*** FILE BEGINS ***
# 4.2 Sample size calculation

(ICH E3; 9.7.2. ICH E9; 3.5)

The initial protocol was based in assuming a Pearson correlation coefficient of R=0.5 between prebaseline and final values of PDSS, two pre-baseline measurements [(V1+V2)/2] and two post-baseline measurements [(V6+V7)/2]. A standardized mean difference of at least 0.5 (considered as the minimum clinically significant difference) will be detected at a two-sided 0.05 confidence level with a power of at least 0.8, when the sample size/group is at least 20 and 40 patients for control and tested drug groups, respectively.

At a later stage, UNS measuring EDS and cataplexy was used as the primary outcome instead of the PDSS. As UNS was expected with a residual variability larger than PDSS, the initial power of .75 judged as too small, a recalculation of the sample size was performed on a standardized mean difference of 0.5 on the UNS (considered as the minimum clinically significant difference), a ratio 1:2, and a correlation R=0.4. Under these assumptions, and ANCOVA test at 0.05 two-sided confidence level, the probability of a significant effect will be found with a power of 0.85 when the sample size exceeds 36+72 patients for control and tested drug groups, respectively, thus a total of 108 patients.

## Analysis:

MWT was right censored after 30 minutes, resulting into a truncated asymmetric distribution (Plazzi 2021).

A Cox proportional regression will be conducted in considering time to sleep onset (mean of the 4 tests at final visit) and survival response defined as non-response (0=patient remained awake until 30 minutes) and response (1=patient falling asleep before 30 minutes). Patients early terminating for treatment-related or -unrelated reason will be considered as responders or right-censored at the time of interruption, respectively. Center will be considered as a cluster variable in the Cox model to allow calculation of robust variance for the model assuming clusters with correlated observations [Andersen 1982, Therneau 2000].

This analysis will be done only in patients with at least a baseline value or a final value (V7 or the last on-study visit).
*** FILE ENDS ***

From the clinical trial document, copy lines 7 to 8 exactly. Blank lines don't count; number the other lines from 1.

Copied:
A Cox proportional regression will be conducted in considering time to sleep onset (mean of the 4 tests at final visit) and survival response defined as non-response (0=patient remained awake until 30 minutes) and response (1=patient falling asleep before 30 minutes). Patients early terminating for treatment-related or -unrelated reason will be considered as responders or right-censored at the time of interruption, respectively. Center will be considered as a cluster variable in the Cox model to allow calculation of robust variance for the model assuming clusters with correlated observations [Andersen 1982, Therneau 2000].

This analysis will be done only in patients with at least a baseline value or a final value (V7 or the last on-study visit).